October 30, 2020 at 13:24 JST
A group conducts an on-the-street survey of foreign residents about the Osaka administrative reorganization proposal in Osaka’s Ikuno Ward in September. (Asahi Shimbun file photo)
A weekend referendum on a proposal to reorganize Osaka’s administrative structure has highlighted a key question relevant to other local governments.
The question concerns the fact that foreign nationals are not allowed to vote in local elections no matter how long they have lived in Japan.
It is beyond reason that they cannot express their will over issues that their local communities face even if they live in this country like Japanese nationals, paying taxes and fulfilling other civic obligations.
The movement to allow foreign residents to vote in local elections has stalled over the past decade. But the ball should start rolling again.
The proposal is to reorganize Osaka into a metropolitan-style government by abolishing the city government and replacing it with four special wards similar to Tokyo’s 23 wards.
The law for establishing special wards in large cities, which provides legal grounds for the Nov. 1 referendum, stipulates that the provision concerning the right to vote in the Public Offices Election Law should be applied to referendums on such proposals. The provision says only Japanese nationals can vote in elections covered by the law.
This precludes foreign residents in Osaka, including many ethnic Koreans, from casting votes in the referendum. They have questioned and expressed discontent and frustration over the denial of their right to take part in a vote that has important implications for the future of their communities.
When the special wards bill, which was drafted and introduced by Diet members, was enacted eight years ago, this question was not in the minds of lawmakers who supported it.
Citizen groups submitted a petition for a revision to the law to deal with this problem during the previous ordinary Diet session. But there was little debate on the petition. It is vital to revise not only the special wards law but also the Public Offices Election Law, which is at the heart of the problem.
The question of whether foreign residents who have long lived in Japan should be given the right to vote in local elections--but not in national elections that concern foreign and security policy issues as well--began to be actively debated in the 1990s.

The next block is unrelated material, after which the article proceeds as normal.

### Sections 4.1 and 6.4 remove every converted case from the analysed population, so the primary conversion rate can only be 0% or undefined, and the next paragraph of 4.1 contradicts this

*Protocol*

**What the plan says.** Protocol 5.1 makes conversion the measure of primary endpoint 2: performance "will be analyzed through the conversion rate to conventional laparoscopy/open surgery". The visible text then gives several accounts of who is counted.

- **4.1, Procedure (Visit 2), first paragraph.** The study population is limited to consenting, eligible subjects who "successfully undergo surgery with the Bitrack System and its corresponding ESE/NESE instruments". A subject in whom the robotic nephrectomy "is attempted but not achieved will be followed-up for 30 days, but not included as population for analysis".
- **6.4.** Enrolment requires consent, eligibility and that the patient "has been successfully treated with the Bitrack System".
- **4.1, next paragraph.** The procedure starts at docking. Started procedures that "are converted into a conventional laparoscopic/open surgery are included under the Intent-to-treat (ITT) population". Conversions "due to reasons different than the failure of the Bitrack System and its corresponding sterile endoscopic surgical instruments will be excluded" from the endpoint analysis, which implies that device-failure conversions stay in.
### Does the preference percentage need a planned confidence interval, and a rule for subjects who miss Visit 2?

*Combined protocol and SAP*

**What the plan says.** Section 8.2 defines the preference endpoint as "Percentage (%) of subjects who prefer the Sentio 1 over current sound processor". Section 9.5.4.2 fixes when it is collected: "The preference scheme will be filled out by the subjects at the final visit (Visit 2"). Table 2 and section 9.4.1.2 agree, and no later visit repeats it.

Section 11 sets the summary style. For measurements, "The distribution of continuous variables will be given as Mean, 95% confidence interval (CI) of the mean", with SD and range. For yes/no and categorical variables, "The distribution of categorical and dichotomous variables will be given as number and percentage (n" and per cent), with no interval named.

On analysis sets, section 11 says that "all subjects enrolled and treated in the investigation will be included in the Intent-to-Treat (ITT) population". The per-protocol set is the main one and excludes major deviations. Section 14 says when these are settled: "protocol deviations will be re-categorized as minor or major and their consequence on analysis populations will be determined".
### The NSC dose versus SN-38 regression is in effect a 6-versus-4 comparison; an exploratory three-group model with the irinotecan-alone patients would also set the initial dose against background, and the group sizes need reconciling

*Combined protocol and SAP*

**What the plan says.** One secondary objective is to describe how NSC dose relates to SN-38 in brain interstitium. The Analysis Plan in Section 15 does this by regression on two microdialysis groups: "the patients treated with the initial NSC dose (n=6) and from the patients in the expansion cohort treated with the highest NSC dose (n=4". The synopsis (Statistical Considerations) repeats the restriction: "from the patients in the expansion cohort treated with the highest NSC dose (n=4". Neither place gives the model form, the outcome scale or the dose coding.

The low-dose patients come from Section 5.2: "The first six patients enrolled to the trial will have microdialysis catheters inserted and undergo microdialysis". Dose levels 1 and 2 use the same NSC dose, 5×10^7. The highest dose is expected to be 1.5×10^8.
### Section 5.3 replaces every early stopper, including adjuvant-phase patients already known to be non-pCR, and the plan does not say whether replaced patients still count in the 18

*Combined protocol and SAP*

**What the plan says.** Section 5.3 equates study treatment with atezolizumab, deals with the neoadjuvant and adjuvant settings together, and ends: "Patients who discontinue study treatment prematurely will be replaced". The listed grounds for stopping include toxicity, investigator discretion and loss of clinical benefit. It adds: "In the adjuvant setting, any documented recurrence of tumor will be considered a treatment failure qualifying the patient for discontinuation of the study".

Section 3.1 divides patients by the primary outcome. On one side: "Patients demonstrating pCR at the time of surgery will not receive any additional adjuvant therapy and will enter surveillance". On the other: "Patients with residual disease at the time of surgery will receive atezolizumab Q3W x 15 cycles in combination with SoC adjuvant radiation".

In 1993, the Kishiwada municipal assembly voted to call for giving such foreign residents the right to vote. It was followed by similar moves by other local assemblies.
In 1995, the Supreme Court ruled that the Constitution does not prohibit granting permanent foreign residents the right to vote in local elections, while dismissing a request for the right filed by Korean residents. The ruling has effectively left the decision up to the Diet.
In the arena of state politics, Komeito, the junior partner of the ruling Liberal Democratic Party, and some other parties have submitted related bills to the Diet.
In the late 1990s, a tripartite agreement to form a ruling coalition among the LDP, the now-defunct Liberal Party and Komeito called for giving permanent foreign residents voting rights. But the proposal failed to materialize due to strong opposition within the LDP.
In 2010, the government, led by the former Democratic Party of Japan, abandoned plans to submit a bill for the purpose. The question has since been left in political limbo.
Meanwhile, foreign residents have been allowed to vote in more than 200 local referendums conducted by local governments based on their ordinances, many of which concerned proposed mergers with other municipalities.
The central government has been promoting a policy of allowing more foreigners to work in Japan in response to labor shortage. This policy tests the nation’s commitment to accepting foreign workers as members of local communities.
Many argue that foreign residents should obtain Japanese nationality if they want to vote in elections. But foreign residents’ natural desire to retain their nationality should be respected.
Japan is a rare industrial nation that does not grant foreign residents the right to vote while banning dual nationality. The government and political leaders should recognize the urgency of tackling this issue.
--The Asahi Shimbun, Oct. 30
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